'Tut' Boss on Exploring the Ancient World With Spike, Possible Second Season

Tut Still - H 2015
Courtesy of Spike

Tut Still - H 2015

Cutting through the clutter of original programming is a daunting task for any cable network, but particularly for one that isn’t known for its scripted shows. Like many other cable networks, Spike TV is looking to a high-end miniseries — Ben Kingsley starrer Tutto put the Viacom-owned cable network back on the map as a player in the scripted arena. The six-hour event series is Spike's first scripted show in eight years and is based on the life of the young Tutankhamun

(aka King Tut, who is played by Twisted and Victorious star Avan Jogia).

The lavish production is really about the complex relationships that defined the life of the troubled Pharaoh, executive producer and director David Von Ancken told The Hollywood Reporter. “I treated everything else as secondary to what was going on in Tut's heart and the mind of Ay (Kingsley), the puppet master,” Ancken said. “How does he look at himself in the mirror while he's screwing over the young man he's effectively raised?” Here, Ancken talks with THR about the challenges of re-creating the ancient world and the harsh life of one of Egypt’s best-known Pharaohs.

You worked with WGN America on its first scripted series — Salem — how did Spike compare after being out of the scripted game for eight years?

They got behind me and they were very good to work with. It's not as if they didn't have opinions. Far from it — they had very specific opinions. But they were also very interested in supporting the ideas I had put forth early on. Tut isn't the obvious choice for your first scripted series if you've never done it before. But I think that's part of the point for them. This was a more aggressive foray in scripted programming than the other ones. These people were as much wanting to get people to watch the show as to announce that Spike has been redesigned into a general entertainment network where you can turn to programming as far afield as a big sword and sandals epic.

What kind of feedback did Spike have during production?

When I came on board, I suggested to writer Michael Vickerman that we cut 65 pages out of the script because otherwise we would have an eight- or 10-hour series on our hands. Paring the script down helped tell the story in the most limited way possible. We wanted to tell it with the energy that was required to keep the audience engaged, emotionally and physically. Ultimately, the Spike executives and everyone else involved were all more or less saw the same picture — and that was the key to getting it done.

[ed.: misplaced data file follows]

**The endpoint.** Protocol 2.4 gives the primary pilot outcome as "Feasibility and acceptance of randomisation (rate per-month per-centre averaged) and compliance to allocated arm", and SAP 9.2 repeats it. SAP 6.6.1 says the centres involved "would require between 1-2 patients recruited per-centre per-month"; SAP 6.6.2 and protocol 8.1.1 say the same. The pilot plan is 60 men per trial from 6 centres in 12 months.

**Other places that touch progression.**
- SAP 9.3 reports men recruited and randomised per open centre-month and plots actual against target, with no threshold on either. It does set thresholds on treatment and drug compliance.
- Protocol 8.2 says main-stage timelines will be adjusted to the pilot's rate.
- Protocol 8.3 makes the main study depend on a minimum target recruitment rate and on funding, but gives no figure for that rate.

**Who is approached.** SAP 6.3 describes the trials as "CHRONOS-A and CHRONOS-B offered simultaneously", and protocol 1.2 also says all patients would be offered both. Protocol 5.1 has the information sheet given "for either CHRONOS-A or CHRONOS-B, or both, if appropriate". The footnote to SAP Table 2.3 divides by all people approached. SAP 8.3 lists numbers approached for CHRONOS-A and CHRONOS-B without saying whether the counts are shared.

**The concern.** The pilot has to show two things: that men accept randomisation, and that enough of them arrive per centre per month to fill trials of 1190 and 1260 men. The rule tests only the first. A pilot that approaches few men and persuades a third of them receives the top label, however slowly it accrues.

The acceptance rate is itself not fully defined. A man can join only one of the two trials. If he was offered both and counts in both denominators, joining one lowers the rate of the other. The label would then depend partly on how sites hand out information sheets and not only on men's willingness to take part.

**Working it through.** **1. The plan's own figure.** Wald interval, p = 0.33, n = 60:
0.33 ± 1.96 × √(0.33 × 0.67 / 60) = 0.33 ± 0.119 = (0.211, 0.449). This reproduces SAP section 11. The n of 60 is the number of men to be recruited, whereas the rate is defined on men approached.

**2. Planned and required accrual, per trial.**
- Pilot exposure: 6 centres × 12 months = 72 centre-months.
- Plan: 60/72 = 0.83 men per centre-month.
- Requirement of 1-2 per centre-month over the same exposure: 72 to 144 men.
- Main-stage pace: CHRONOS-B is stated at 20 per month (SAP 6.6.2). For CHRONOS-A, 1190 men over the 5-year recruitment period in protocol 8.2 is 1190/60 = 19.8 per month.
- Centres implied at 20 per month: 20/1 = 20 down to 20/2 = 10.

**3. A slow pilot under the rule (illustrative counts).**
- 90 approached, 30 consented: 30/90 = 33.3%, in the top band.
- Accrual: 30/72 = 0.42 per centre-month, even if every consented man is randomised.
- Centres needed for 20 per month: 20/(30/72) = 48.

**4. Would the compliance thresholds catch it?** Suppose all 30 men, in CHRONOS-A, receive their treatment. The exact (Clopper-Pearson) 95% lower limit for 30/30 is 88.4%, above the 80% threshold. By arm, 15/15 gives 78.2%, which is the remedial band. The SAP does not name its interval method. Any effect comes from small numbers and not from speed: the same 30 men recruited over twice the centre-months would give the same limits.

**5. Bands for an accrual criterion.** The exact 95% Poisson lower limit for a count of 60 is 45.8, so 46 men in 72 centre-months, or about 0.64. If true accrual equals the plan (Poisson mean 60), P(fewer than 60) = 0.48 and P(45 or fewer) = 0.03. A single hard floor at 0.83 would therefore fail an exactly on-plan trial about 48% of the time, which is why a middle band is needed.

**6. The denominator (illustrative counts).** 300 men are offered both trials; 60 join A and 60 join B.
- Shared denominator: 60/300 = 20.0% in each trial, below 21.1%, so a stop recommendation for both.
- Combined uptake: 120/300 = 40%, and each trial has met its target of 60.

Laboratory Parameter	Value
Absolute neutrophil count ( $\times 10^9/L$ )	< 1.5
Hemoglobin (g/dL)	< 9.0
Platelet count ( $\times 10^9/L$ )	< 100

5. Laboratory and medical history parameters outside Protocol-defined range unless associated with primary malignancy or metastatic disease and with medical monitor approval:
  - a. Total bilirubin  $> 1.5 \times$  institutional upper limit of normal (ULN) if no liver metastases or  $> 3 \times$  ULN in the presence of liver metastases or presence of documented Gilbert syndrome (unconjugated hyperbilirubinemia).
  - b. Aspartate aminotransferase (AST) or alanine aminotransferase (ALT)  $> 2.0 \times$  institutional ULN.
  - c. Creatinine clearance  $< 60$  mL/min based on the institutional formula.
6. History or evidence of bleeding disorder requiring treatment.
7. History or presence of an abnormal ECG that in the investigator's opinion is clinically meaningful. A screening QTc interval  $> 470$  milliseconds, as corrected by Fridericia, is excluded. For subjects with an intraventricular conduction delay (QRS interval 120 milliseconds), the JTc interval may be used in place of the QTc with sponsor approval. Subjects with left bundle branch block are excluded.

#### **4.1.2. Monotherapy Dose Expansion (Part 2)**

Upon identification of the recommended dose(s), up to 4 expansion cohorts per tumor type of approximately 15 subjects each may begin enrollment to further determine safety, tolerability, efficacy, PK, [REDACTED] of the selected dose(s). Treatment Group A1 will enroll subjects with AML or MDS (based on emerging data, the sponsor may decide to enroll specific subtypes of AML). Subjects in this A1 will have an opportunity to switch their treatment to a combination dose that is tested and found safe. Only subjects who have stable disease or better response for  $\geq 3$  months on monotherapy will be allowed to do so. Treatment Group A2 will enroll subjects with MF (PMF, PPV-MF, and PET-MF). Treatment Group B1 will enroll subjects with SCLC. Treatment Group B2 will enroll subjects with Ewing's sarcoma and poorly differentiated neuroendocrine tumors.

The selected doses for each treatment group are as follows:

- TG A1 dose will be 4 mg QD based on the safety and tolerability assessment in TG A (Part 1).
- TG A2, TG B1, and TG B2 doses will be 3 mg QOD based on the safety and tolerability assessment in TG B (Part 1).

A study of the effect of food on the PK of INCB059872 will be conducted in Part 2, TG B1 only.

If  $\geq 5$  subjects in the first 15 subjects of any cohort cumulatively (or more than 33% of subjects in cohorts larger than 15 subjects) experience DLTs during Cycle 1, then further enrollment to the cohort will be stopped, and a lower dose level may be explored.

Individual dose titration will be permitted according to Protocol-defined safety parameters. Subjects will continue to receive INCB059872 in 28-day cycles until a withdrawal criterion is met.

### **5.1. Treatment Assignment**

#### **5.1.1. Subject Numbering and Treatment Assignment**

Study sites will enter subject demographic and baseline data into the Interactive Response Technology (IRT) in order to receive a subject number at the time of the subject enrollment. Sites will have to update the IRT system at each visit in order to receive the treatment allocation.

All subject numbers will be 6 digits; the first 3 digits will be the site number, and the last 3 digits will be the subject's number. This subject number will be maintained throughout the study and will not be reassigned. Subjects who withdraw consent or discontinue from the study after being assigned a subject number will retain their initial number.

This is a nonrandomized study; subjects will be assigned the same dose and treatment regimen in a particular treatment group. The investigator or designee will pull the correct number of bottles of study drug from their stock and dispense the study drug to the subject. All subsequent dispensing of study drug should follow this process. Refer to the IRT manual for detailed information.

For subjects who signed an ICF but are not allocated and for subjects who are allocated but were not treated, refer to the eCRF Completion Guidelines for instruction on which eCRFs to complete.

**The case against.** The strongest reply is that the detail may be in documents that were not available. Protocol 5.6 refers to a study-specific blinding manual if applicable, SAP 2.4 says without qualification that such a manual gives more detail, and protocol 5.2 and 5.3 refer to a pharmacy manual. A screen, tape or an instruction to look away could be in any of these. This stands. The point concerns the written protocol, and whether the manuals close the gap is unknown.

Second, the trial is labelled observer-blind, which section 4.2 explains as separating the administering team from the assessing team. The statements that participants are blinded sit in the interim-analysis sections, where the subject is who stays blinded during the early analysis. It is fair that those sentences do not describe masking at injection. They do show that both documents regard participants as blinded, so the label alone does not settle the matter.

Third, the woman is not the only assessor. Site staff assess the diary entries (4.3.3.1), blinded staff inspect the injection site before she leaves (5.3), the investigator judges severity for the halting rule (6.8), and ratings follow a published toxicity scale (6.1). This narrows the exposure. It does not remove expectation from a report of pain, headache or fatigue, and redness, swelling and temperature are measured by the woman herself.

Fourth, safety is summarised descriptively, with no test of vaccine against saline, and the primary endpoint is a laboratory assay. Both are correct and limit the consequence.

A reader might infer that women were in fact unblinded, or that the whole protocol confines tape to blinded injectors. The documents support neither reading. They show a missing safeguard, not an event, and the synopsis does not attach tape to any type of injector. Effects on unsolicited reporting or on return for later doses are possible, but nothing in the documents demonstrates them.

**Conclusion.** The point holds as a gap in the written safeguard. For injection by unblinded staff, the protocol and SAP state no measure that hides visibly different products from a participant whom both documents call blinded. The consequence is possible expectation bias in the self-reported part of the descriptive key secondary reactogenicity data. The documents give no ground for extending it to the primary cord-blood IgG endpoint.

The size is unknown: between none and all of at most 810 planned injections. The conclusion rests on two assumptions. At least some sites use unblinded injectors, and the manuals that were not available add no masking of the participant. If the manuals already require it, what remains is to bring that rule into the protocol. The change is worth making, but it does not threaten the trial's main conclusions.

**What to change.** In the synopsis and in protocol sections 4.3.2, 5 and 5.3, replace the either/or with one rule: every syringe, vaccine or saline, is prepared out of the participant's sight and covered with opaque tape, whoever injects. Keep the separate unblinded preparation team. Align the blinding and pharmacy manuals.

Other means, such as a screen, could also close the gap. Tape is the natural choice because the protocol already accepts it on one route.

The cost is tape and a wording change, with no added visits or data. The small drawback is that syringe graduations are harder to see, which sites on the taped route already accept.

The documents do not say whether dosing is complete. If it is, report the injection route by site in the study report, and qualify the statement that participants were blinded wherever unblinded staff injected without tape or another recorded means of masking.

Tut is a well-known historical figure, but I don't recall there ever being a movie done about him.

It's pretty amazing that there he hasn't been more of the focus of a movie before this one. Going back to the direct lineage of Liz Taylor in Cleopatra, no one has ever told the story of Tut. There have been a few documentary-style dramas, but there's never been a Tut film, not in TV or the movies. Which is odd, because he's one of the most recognized figures worldwide. And when I realized this, long before we started to shoot, that was part of the appeal frankly. All of us — from Spike and the other producers to the writer and every department head — found ourselves a bit amazed over what we created. We had 800 background people on set every day for weeks in a row. We had 65 stunt guys every day for eight or nine weeks. The average big movie in this country has maybe a dozen stunt guys on it. We had massive stunts.

How much of the finished project is based on Tut's real life?

We were able to use what was found in his tomb to help flesh out his story. By point of fact, he was probably not able to get up and run around. He was essentially inbred because his parents and grandparents and great-grandparents were brothers and sisters or cousins. And that doesn't bode well for you. When they unearthed his tomb, there was something like 119 canes they sent with him to the after-world. It was a sobering and somewhat sad fact of his life. The guy obviously had trouble walking. There are just these little details that you would otherwise never find, because they would just be destroyed by the ages. We get a chance to see his chariot and the bed that he used — everything is there. We took considerable license with him, but based the initial elements as close to history as we could.

If this is successful, is there a plan in place to do a second season?

The good thing is that the show is a true ensemble cast. It's Tut's story, but he's really a through line to talk about the relationships between the other characters. We were careful to keep alive the various storylines and keep the option of a second season available. This season is mostly Tut and his main adviser Ay in this season. But not completely. And if you look back, historical documents tell us that after nine years as Pharoah, Tut dies at age 19. But he's replaced immediately as Pharoah by Ay. And that's interesting, because he's a commoner and yet he ascends to the throne. But he only lasts three years. And if there’s a second season, it would focus on Ay and the story of his short time as Pharoah.

Tut premieres Sunday at 9 p.m. on Spike. Will you watch? Check out the trailer, below.